We ordered the obligatory selezione di formaggi  to start, which arrived on a slice of olive tree from Le Marche. We were served two hard cheeses and two soft – what they were exactly I couldn’t tell you, the waitress had a pretty thick accent from, you guessed it, Italy – paired with confiture and a beautiful clear honey. We also ordered the cheapest bottle of red wine on the wine list – we have no reservations about looking cheap – and it more than did the trick.

We both chose pasta for our main dishes. I chose the orecchiette rossodisera – a small, oval-shaped pasta with a generous serving of extra virgin olive oil, soft ricotta cheese, sundried tomatoes and fresh basil. Not to detract in any way from how nice the sauce was, but I really like this pasta shape because it looks like little ears. In fact, I would wager that the direct translation for orecchiette is little ears. I’m not even going to bother looking this one up.

Duncan ordered the chitarrina sibilla – a homemade egg pasta with a cream and truffle sauce, a roulade of pork belly direct from La Marche,  mushrooms and ‘scorzone’ truffle shavings.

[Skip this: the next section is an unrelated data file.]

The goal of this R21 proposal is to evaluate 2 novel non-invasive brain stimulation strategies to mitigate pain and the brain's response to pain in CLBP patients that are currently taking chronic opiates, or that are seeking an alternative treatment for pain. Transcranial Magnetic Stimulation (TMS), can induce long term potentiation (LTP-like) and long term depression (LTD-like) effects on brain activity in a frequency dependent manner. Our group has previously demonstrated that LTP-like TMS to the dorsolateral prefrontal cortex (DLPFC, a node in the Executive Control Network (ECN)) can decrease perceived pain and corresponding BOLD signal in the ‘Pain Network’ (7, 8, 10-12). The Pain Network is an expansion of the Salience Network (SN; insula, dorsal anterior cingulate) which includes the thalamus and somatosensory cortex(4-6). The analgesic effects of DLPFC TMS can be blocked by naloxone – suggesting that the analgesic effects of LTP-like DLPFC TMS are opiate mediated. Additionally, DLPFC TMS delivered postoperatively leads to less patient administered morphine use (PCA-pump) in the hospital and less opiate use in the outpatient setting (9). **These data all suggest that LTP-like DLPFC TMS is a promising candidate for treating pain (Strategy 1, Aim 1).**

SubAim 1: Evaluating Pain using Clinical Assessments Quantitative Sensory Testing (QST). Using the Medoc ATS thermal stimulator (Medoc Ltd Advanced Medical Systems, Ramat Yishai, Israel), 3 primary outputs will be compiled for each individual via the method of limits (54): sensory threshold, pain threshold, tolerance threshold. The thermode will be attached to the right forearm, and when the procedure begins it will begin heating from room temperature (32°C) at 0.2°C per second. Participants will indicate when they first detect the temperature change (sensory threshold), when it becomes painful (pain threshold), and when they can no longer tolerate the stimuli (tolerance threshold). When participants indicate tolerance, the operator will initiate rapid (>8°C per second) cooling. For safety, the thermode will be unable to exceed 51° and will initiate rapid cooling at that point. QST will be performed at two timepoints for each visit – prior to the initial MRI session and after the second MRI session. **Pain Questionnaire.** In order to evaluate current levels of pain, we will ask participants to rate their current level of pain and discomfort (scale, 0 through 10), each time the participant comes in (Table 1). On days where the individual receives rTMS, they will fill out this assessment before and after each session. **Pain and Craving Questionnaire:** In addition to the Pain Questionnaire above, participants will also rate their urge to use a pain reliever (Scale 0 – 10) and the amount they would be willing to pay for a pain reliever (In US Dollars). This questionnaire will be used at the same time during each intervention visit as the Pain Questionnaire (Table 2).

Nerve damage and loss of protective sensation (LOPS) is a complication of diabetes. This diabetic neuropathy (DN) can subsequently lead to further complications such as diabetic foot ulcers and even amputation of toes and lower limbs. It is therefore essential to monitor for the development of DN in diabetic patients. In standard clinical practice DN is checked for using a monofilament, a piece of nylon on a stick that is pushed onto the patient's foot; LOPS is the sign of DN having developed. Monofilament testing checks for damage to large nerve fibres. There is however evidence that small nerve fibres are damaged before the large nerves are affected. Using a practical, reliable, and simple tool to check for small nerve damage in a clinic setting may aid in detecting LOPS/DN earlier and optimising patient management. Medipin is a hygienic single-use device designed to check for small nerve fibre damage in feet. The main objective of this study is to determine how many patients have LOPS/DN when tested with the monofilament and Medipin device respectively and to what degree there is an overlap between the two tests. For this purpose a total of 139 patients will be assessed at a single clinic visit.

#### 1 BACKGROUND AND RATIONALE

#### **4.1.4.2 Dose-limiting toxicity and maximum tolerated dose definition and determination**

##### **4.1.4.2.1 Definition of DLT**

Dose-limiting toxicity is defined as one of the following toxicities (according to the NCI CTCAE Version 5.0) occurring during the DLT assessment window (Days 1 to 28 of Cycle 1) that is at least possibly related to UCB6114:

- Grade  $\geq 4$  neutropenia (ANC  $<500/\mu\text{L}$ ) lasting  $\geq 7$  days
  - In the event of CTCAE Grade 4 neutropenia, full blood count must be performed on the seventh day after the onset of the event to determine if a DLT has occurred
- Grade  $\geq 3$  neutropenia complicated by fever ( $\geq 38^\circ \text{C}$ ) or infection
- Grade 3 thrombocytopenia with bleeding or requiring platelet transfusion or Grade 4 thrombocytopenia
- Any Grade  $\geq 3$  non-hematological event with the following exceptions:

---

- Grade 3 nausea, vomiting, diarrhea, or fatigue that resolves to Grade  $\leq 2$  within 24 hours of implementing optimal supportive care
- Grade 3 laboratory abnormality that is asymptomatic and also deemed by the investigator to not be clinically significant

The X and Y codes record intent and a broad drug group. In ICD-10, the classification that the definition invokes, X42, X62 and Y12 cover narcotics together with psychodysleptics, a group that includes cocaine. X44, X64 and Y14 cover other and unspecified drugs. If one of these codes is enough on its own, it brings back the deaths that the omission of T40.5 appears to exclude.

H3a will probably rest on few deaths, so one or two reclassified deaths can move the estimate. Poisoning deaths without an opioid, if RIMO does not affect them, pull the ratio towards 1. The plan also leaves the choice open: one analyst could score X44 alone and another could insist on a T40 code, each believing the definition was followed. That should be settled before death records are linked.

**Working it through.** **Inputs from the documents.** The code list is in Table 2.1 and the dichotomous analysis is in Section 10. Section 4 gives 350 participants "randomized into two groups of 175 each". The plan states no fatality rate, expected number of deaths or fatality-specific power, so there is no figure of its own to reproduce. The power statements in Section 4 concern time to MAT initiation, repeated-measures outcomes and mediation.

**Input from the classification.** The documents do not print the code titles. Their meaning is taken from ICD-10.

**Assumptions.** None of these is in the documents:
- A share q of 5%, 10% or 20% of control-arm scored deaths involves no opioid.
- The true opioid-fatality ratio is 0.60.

Now, my other half is not one to dish out praise lightly.

“This is the best pasta I’ve had in years,” he exclaimed. I couldn’t have agreed more; made fresh in-house with great quality ingredients, this really gave new meaning to the word homemade.

When the waitress came to clear our plates, Duncan was quick to let her know that this was, in fact, “the best pasta he’d ever had.” I was very close to suggesting we order another plate each, or move to Italy. (Dunc – if you’re reading this – is this an option?)

Sitting next to me while I write this, Duncan says:

“It was the dog’s bollocks. Quote me, will you?”

You can’t get any more Italian than that.

Another good option for authentic Italian food is La Polenteria on Old Compton Street. I don’t know why so many people are adverse to polenta. Maybe because it looks a little bit unappetizing – like a large, creamy plate of baby food. Sure, it’s stodgy – but when prepared properly it can be a light, fluffy and extremely healthy alternative to rice (unless, like me, you enjoy covering it with cheese).

Polenta is actually a cornmeal boiled into a porridge, which you can either eat straight up or fry (yup), grill or  bake. In North America, we eat this with maple syrup. Then again, in North America we eat everything with maple syrup, the greatest thing ever to come from trees.

I visited La Polenteria one rainy lunch break in April, with two girlfriends who both opted for the restaurant’s very economical lunch deal (two courses for under a tenner) while I selected a salad of fresh greens, grilled polenta, sundried tomatoes and scamorza. I had food envy instantaneously – Harriet’s vegan caponata and Stella’s pollo alla romana consisted of a generous (maybe too generous for lunchtime) helping of fluffly polenta basically smothered in ratatouille and chicken regu, respectively.